Parking strategy and solutions

Goal: Integrate parking to support attractive streets and spaces

  p57. Providing sufficient car parking to meet the needs of residents whilst creating attractive and successful development schemes can be a significant challenge. Too much parking can visually dominate the street and weaken its enclosure (count garages and car ports towards parking spaces). Too little results in frustration for residents and visitors alike and can lead to indiscriminate parking. The need for parking is a reality however, and imaginative solutions should be adopted to respond to this challenge. Developments should be future proofed to ensure expensive retrofitting isn’t required in the future (electric charging points).

  p58. Residents tend to favour parking solutions that maintain a line of sight between their dwelling and their vehicle. As such parking courts to the rear of properties tend to be less successful solutions.

  p59. Parking on-street remains one of the most successful ways to accommodate parking as part of a balanced solution. Parking on the street is an efficient use of space and people understand how it works. Unlike rear parking courts, on-street parking increases activity on the street and between the street and the house.

  p60. On-street parking should be designed into the street scene from the outset. It may be parallel to the kerb, angled to the kerb (echelon), perpendicular to the kerb or within a central reservation. However, it should not be allowed to dominate the environment or to negatively impact the character of a street. All solutions for parking within the street should benefit from landscaping and the materials used should be of the highest quality.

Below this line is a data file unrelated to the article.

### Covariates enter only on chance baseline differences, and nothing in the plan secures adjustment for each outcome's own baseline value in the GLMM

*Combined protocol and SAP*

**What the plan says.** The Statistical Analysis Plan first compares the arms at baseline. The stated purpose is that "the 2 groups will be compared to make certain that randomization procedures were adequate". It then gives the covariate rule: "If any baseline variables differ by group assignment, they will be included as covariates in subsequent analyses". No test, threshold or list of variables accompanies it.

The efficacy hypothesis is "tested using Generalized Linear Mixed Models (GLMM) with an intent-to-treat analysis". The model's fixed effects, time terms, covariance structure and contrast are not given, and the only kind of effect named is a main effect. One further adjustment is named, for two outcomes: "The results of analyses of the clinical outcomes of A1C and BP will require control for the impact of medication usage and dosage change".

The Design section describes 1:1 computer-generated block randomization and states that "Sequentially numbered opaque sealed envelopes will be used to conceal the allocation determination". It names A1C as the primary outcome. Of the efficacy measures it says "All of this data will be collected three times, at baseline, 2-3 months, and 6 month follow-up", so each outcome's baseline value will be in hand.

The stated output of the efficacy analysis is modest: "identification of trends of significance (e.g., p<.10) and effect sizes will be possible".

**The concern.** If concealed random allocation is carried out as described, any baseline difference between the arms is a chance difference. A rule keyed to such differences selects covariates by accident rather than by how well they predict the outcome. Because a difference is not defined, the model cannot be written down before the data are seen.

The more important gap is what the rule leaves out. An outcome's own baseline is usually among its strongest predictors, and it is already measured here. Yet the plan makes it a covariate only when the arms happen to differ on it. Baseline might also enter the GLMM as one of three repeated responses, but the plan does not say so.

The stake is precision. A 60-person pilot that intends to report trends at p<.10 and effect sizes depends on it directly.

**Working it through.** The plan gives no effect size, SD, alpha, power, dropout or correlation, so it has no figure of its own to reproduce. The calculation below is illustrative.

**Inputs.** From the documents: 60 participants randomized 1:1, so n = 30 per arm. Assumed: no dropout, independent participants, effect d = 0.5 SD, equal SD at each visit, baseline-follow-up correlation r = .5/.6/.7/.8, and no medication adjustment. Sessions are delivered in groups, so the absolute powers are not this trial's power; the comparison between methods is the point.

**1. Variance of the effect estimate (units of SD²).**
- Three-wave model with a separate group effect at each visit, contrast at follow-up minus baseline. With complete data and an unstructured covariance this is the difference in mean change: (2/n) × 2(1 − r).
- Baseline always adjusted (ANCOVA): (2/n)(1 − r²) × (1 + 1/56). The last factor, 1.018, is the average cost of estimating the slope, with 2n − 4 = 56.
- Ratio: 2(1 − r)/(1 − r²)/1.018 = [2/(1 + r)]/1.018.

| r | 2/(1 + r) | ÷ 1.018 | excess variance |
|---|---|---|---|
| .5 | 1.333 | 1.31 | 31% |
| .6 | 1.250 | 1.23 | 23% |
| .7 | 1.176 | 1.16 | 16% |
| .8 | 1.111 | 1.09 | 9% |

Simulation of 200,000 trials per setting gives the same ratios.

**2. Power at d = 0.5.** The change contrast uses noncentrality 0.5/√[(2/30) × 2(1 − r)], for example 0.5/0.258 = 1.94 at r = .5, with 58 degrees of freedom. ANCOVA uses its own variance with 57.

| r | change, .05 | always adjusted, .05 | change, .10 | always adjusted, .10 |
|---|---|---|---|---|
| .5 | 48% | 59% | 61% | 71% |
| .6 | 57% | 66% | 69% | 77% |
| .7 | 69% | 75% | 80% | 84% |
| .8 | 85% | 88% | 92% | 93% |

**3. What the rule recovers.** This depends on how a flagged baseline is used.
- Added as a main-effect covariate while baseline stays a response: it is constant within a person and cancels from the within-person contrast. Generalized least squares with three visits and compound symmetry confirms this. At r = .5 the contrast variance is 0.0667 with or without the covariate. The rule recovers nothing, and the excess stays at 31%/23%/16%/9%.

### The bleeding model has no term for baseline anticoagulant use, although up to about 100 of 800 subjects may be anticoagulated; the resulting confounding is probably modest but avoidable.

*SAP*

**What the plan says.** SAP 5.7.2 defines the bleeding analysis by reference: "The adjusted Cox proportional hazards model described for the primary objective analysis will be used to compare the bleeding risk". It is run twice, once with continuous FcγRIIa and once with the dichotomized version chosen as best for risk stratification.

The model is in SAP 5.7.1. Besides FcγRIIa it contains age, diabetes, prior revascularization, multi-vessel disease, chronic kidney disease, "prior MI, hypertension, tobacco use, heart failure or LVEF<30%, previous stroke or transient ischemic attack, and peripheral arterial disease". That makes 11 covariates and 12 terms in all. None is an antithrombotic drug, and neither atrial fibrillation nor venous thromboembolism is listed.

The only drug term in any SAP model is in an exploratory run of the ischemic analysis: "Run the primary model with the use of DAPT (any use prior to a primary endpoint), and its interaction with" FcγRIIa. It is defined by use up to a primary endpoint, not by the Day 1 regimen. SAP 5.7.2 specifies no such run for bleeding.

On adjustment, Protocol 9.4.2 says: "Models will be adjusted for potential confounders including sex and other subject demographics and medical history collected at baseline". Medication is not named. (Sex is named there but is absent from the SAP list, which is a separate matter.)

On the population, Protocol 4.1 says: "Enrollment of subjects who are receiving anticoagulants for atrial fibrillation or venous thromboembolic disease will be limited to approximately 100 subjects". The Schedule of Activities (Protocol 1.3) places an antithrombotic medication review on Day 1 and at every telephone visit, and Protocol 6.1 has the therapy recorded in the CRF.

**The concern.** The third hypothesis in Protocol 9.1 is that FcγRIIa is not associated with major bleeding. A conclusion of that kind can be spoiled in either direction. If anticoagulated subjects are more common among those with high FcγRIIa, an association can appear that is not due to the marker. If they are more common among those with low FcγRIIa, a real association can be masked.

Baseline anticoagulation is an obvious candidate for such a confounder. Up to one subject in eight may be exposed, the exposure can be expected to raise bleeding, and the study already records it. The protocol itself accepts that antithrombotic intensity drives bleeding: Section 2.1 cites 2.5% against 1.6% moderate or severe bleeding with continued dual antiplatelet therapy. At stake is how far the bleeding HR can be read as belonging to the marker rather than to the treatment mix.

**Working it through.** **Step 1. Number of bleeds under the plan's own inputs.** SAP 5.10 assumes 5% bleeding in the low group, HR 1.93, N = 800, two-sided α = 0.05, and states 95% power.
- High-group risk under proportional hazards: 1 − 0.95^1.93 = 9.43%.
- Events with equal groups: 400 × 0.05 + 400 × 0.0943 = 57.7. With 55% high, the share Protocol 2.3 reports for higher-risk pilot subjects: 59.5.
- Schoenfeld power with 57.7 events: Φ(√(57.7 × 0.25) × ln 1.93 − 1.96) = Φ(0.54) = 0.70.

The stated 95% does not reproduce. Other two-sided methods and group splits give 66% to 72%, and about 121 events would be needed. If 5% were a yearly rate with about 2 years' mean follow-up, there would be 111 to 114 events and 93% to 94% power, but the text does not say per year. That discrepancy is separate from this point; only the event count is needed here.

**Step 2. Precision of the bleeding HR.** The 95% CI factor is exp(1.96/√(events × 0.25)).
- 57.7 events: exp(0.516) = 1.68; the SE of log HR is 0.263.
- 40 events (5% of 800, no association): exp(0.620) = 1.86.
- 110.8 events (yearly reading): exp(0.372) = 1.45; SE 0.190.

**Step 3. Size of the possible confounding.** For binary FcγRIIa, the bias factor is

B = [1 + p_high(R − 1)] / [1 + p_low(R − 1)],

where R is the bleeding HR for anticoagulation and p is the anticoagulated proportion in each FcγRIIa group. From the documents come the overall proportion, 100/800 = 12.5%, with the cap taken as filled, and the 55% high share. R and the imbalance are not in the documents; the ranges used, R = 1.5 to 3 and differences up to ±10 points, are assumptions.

p61. Developers should consider the promotion of public transport, car clubs, rural car clubs, bicycle and scooter hire schemes as a means of reducing the need for people to have their own vehicles. Consideration will need to be given to the parking requirements of hire or pool vehicles in accessible locations, as well as their storage and potential charging needs. Car free developments should also be considered in appropriate locations.

On plot parking

 Figure 32

  Figure 29: General on plot parking arrangements

Frontage parking

 figure 33

  Figue 30: On plot parking arrangements

Parking courts

 figure 34

  Figure 31: General parking court arrangements


Inform your design:

Prepare a plan demonstrating a variety of parking solutions including the needs of private plots, visitor and on-street parking and the ways to achieve them.

Communicate your design:

Prepare a parking strategy plan.

Support your design:

Manual for Streets 1 (DfT, 2007)

Manual for Streets 2 (ICHT, 2010)

Oxfordshire Street Design Guide (OCC, 2021)

Oxfordshire County Council Parking Standards (2012)

Oxfordshire Transport and Access Group (OXSTRAG)

Streets for all (Historic England, 2018)

Electric Vehicle Charging in Residential and Non-Residential Buildings (2019)


On-plot parking (Tadpole Garden Village)